Malaysia stands out with its net-zero goals


WHILE Malaysia suffered setbacks in terms of its handling of foreign labour a couple of years back, this had been rapidly addressed. With adherence to global standards and the gradual reduction in reliance of foreign labour via enhanced automation, it appears that Malaysia is on the right track in terms of tackling this “social” pillar. 

In fact, in terms of the “environment” pillar, we see Malaysia as having the clearest net-zero path among its Asean peers. Aside from Malaysia, only Thailand and Indonesia have set a goal to achieve carbon neutrality by 2050 and 2060 respectively, while most of our neighbour peers have mostly outlined a commitment to sustainable development and reducing greenhouse gas emissions. 

Across Asean, countries are actively advancing their net-zero pathway plans as part of a dedicated commitment to fight climate change and lower carbon emissions. For instance, Malaysia’s decision to abstain from constructing new coal power plants and accelerating the retirement of existing coal capacity aligns with the broader global trends. 

Similarly, countries such as Thailand, Vietnam and Indonesia have articulated strategies aimed at diminishing their dependence on coal and investing into cleaner energy alternatives. These initiatives collectively signify Asean’s concerted push towards 

sustainable and low-carbon energy systems, underscoring the region’s commitment to a greener and more environmentally responsible future. 

Based on the Asean countries net zero path figures, the table shows the distinct rankings of the Asean nations in the Energy Transition Index (ETI). The ETI benchmarks the coun- tries’ performance on their energy systems, as well as their readiness for transition to a more sustainable and reliable energy future. 

Even though Malaysia is considered as a developing country, it still scores a higher ranking in the ETI compared to its neighbouring country, Singapore, where they are more economically advanced. Malaysia scores highly due to supply diversity and reliability.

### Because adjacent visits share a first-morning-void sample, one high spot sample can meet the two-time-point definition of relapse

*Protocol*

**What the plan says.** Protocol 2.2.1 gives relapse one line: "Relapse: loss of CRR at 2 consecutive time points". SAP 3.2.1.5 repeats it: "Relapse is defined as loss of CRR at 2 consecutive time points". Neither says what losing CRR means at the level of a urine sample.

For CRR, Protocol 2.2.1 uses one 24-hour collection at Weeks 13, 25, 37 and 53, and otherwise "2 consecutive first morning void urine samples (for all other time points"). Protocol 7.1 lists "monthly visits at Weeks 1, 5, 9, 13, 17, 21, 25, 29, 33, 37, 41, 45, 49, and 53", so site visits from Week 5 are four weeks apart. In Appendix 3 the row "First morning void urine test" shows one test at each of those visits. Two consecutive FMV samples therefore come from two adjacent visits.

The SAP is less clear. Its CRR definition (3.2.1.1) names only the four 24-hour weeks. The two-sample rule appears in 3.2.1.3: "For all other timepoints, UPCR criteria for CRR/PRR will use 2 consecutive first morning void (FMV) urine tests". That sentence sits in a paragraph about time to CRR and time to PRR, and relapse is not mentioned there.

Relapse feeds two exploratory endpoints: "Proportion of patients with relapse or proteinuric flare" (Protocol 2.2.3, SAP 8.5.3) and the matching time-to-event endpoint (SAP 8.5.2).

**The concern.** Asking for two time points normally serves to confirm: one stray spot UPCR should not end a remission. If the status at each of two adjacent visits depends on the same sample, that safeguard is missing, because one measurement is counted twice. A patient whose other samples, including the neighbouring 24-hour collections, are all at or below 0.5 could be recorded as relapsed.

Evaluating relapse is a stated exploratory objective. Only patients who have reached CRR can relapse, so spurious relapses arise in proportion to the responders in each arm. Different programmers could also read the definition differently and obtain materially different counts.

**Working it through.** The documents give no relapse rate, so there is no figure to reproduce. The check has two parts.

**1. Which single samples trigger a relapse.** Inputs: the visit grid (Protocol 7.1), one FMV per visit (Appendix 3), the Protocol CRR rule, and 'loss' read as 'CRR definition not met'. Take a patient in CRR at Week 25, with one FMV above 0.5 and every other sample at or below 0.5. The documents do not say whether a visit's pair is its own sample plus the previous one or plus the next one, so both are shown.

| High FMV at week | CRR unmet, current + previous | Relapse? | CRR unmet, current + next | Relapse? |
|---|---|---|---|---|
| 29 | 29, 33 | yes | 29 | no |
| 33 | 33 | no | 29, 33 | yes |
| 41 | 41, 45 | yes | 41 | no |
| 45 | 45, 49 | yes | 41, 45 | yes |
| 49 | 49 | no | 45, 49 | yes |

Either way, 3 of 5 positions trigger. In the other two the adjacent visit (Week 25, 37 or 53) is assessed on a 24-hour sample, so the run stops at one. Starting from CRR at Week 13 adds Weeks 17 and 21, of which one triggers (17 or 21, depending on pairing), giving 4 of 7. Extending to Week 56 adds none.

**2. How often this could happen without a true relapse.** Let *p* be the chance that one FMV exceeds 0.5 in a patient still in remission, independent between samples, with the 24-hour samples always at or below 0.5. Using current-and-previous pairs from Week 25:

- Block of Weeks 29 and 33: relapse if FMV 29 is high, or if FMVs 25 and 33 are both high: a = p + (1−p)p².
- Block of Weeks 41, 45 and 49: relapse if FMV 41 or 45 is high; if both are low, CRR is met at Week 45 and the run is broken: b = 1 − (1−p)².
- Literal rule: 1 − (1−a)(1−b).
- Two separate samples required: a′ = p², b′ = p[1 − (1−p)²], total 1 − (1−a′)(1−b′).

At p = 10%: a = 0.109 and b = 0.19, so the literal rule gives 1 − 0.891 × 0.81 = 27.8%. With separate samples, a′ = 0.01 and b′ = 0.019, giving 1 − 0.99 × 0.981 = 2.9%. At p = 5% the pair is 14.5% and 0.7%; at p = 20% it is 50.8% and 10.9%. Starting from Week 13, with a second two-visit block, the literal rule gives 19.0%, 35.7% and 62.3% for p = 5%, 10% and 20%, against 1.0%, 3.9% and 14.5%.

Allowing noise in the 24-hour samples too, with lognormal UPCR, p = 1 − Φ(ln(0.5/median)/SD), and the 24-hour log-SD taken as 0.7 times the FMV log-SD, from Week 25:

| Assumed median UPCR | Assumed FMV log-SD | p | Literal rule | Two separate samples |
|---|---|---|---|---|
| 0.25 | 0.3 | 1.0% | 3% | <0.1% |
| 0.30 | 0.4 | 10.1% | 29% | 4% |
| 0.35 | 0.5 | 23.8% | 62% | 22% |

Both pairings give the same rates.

Countries today are facing the problems of renewable energy (RE) investments being too little and too slow and the issue of scaling up such investments. But, as costs drop and return on investment (ROI) on RE investments improve, this would spur such investments. Yet, contractual obligations from traditional power producers remain a key deterrent, in our view. 

We thus see the recently introduced National Energy Transition Roadmap (NETR) resolving some of these issues. By laying the framework and given the government’s stance, a clear path to a higher degree of RE investments is now inevitable. But aside from achieving its carbon reduction goals, we see the country benefiting from the indirect benefits of having a stronger environmental, social and governance (ESG) orientation. 

A country with a stronger ESG orientation tends to have a positive impact on foreign direct investment (FDI) by enhancing its attractiveness via mitigation of long-term risks associated with environmental degradation, social unrest and poor governance. With investors increasingly embedding an ESG criteria into their investment mandates, countries that adhere to global standards such as those set by the United Nations Principles for Responsible Investment (UNPRI) or the Sustainable Development Goals (SDGs) would become more appealing to those seeking compliance with such investment practices, which have grown dramatically in recent years. 

On July 11, 2023, the government set in motion to position the country as a regional leader in RE by expediting the implementation of the NETR, which broadly aims to shift the country away from traditional fossil fuels towards a green economy. The NETR would be implemented via 10 flagship pilot projects and executed at an estimated cost of RM623 billion. 

While the NETR is deemed to be a roadmap and hence, long-term in nature, regardless, the scale of investments required is rather massive, which in our view will see the participation of foreign investments. It 

positions the country as a leader in green manufacturing within Asean Foreign participation will not merely expedite the nation’s climate goals, but simultaneously strategically positions the country as a green manufacturing hub within the Asean region. 

Malaysia is already leading in the ESG race especially from a climate angle and the NETR aims to further consolidate its position especially as global companies chase their own climate goal agendas, requiring their manufacturing partners to be solely dependent on RE in the future. 

Importantly, the NETR addresses the country’s structural issues Malaysia stands out in terms of its ESG orientation, and its strong desire to do even more will possibly give it a second aim at not merely restructuring the economy but ensuring strong and sustainable GDP growth in years ahead. 

Ultimately, as Malaysia gravitates towards its net zero target and should the NETR be properly and efficiently executed, we see room for the country to simultaneously tackle some inherent issues it faces — a weak currency and declining foreign ownership particularly in the equity market. 

  • Extracted from Affin Hwang Investment Bank note entitled “Malaysia ESG: A look into the NETR” released on Jan 25, 2024. 

  • This article first appeared in The Malaysian Reserve weekly print edition